“We support the utilization of EU structural funds for innovation projects; we cooperate with partners from regions in the neighboring countries, says Béla Kardon, Chief Scientific Officer of the Regional Center for Information and Scientific Development.
“We provide counseling based on experience gained during the handling of international projects. We are not the sort of advisory firm where staff members only read the textbooks; we are a company of those who ‘live’ these projects.” That is how Dr. Béla Kardon, the Chief Scientific Officer (CSO) of the Regional Center for Information and Scientific Development (RCISD) describes his firm for Diplomacy & Trade.
A physicist by trade, he began his career as a university teacher in 1989, just at the start of the political changes in Hungary. “With freedom of the press, we found ourselves in the midst of an abundance of information, which, in our field, was manifested in the spread of popular science. I was very successful in this area and later, I specialized in international research and development cooperation,” he says. With some of his colleagues, he applied with success for EU funds in connection with the European Researchers’ Night project: their application turned out to be the best in Europe in 2010! “Ever since, we have applied every year for this project, which celebrates its 10th anniversary in 2015,” he adds.
His father is also a physicist. As of the early 1970s, researchers from communist Hungary were allowed to work in western countries. That is how young Béla Kardon went to a German elementary and secondary school for two years when his father was on a research assignment in Jülich, North Rhine-Westphalia. Later, he worked in Germany and Austria on several occasions. “German is my second mother tongue,” he notes. “When I decided to become a physicist, my father agreed while his colleagues tried to discourage us, saying it was an impossible profession to make a living. I am convinced that those who are good in math and speak English well will never have to worry about getting a job,” he points out. His son is an electrical engineer at Bosch, working on his master’s degree.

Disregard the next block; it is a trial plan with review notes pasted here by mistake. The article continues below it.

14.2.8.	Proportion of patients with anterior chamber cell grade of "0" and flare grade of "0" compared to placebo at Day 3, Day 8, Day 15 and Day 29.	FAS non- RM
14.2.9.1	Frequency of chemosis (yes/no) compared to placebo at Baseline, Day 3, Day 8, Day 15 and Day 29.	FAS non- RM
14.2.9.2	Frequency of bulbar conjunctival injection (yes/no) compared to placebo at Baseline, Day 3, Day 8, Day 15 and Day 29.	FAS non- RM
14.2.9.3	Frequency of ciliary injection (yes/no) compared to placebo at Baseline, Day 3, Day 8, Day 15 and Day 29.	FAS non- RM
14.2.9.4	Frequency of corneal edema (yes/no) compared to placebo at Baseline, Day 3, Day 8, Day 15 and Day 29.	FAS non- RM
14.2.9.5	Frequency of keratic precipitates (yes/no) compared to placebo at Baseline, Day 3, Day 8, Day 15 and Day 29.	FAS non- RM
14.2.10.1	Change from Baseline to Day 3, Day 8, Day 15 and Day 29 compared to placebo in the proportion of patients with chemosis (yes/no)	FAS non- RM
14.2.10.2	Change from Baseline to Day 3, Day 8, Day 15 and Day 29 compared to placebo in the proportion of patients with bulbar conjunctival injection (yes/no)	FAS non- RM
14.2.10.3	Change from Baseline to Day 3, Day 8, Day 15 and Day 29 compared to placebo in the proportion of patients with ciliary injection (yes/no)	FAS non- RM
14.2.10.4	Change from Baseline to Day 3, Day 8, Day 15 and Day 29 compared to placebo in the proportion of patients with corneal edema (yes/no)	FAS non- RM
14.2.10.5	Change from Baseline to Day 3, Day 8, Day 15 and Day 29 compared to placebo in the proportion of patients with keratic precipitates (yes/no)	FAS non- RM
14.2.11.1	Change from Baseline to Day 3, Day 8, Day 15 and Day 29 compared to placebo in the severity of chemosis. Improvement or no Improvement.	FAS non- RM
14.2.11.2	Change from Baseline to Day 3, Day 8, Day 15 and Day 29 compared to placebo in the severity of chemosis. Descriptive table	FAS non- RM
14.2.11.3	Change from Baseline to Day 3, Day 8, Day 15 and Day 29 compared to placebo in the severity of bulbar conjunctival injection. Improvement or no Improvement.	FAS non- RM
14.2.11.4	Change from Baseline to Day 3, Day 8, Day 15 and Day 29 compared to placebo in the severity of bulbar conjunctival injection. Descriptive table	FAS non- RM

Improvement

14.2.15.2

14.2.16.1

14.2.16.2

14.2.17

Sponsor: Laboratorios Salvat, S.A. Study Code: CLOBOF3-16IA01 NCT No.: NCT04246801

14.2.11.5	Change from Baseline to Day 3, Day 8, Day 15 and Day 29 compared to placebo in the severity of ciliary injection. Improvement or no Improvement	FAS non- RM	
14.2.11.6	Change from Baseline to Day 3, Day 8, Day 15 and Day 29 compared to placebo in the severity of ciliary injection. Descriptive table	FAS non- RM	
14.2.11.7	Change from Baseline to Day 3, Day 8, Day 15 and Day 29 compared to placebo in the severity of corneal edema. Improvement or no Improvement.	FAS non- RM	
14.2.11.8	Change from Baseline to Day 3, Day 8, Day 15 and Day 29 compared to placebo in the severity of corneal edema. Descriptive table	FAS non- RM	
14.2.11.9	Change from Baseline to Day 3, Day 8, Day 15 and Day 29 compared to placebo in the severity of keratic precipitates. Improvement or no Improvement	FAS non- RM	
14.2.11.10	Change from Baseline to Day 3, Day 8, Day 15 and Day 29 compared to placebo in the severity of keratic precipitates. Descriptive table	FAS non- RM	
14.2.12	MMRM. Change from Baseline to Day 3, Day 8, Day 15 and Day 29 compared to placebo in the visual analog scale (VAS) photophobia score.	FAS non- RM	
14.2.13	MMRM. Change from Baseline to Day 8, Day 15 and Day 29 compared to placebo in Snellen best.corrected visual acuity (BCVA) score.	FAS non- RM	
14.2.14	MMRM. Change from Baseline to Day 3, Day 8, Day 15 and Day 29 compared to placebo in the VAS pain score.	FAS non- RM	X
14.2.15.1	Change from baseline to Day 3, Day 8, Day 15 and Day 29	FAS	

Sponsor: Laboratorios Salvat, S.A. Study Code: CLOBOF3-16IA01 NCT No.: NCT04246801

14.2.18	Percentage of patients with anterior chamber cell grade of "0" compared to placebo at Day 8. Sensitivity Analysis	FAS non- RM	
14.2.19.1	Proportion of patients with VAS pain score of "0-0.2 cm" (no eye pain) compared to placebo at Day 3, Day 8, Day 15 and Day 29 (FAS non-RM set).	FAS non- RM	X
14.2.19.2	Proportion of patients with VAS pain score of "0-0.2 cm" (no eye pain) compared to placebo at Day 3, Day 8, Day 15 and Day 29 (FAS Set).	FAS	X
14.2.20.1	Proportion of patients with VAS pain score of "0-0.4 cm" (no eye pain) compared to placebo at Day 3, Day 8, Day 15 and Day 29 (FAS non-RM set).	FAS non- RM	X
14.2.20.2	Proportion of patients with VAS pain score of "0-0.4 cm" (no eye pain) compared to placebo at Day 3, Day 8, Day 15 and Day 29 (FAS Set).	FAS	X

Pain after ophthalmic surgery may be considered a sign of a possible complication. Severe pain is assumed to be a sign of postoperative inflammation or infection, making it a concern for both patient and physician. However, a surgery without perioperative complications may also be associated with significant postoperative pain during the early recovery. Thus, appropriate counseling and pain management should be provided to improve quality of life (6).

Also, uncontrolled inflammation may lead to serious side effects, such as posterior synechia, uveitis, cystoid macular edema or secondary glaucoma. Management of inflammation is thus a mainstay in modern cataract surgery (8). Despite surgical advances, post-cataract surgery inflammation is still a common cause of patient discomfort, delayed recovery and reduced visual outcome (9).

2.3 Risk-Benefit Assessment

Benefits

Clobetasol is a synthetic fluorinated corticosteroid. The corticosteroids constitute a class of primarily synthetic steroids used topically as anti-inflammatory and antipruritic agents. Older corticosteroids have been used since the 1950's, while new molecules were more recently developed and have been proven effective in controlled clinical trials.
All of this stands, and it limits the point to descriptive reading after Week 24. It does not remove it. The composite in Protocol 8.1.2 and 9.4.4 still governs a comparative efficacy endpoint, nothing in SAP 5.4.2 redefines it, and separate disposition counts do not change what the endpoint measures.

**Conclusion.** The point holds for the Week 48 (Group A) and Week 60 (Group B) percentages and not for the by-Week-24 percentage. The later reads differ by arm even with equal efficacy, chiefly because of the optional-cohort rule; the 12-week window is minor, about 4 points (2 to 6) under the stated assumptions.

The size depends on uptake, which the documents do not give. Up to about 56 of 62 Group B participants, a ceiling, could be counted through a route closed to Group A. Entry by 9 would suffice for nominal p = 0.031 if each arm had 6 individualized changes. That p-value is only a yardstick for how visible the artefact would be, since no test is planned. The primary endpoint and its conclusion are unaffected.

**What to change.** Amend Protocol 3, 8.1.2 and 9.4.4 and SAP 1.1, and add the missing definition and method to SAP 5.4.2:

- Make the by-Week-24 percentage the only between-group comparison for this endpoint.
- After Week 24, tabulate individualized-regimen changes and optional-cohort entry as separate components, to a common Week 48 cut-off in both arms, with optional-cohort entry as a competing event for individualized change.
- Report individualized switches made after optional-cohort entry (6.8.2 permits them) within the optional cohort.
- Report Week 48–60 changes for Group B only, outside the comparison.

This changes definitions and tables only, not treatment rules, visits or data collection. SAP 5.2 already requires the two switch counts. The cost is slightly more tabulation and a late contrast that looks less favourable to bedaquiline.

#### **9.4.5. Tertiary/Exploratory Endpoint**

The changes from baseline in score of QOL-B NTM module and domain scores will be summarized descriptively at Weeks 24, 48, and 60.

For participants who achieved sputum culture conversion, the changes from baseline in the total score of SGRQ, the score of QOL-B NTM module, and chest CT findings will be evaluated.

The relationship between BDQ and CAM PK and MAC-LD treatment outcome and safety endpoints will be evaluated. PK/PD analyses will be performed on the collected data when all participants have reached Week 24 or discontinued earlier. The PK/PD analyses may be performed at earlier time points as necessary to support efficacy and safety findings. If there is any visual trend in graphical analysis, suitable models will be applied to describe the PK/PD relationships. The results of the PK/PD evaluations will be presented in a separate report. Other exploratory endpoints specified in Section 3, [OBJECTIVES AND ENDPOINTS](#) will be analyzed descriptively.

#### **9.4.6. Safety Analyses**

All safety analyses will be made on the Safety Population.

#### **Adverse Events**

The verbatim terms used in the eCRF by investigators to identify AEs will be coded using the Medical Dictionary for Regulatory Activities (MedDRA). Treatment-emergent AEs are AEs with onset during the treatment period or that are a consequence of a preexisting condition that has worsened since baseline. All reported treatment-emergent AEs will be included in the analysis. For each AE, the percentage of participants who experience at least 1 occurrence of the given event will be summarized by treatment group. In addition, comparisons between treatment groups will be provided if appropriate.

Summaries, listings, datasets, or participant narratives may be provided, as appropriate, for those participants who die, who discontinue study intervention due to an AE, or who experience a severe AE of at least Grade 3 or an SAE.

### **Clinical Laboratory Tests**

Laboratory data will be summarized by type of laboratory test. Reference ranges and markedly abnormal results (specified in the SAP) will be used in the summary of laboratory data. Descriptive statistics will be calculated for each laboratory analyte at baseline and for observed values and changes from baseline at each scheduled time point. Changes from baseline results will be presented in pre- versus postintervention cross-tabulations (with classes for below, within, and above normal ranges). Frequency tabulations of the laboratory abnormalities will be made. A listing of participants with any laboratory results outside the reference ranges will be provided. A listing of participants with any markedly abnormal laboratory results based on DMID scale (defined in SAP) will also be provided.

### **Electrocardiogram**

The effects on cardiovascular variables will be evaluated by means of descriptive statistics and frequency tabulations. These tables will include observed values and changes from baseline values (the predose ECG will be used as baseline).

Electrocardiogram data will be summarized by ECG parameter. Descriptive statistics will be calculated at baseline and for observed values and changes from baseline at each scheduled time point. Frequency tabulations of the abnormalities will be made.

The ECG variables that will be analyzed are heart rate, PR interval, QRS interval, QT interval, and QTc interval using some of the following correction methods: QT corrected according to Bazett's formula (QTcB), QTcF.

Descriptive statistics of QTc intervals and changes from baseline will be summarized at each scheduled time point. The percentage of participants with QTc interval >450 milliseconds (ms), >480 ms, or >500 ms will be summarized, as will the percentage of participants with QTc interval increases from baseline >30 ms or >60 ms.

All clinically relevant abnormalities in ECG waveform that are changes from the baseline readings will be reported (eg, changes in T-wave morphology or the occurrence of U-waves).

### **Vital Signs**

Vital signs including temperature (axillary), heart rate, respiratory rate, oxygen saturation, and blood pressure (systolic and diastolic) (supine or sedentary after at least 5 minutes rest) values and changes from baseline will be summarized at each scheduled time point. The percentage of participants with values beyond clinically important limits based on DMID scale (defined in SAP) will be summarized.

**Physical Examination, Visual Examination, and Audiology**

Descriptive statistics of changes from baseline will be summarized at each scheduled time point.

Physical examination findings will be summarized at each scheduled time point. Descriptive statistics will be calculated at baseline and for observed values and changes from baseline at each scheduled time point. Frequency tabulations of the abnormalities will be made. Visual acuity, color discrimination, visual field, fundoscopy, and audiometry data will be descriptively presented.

In the past decades, his activities have centered on research, development and innovation – both in the private sector and in state administration, which he says, has given him useful insight into both sides. It is as of this year that he joined RCISD. “This company is now four years old and we are an innovative SME in the developing stage. My dream is to make this firm into a research institute where people do sensible work in good spirits for good money,” Dr Béla Kardon concludes.
“We support the utilization of EU structural funds for innovation projects in; we have a large number of projects in which we cooperate with partners from regions in the neighboring countries; and we are involved in research and development cooperation projects, financed directly from Brussels, where our task is to facilitate the member countries of the European Union working together with a given region of the world like Southeast Asia, for instance,” the Chief Scientific Officer says.
As an example, he mentions the cooperation between the EU and Central Asia, which is to serve three societal challenges: climate change, energy and health. “One can see that the future of a given country – unless it has raw materials of vital importance – mainly depends on innovation: thus, the world’s richest countries are usually the ones that excel in innovation. In order to support the implementation of ideas, the European Union has earmarked substantial amounts (almost EUR 80 billion in the current 7-year framework). This is where advisory firms like us come into the picture and utilize knowledge as a resource in international cooperation in order to create and/or enhance projects that are to the benefit of all sides.”
The Regional Center for Information and Scientific Development
RCISD’s vision is to develop itself into (1) a private based research institute; (2) an interdisciplinary exchange place of knowledge; and (3) an independent think tank specialized on international cooperation, regional innovation and science policy. Its website receives most of its visitors from the United States, Germany and France.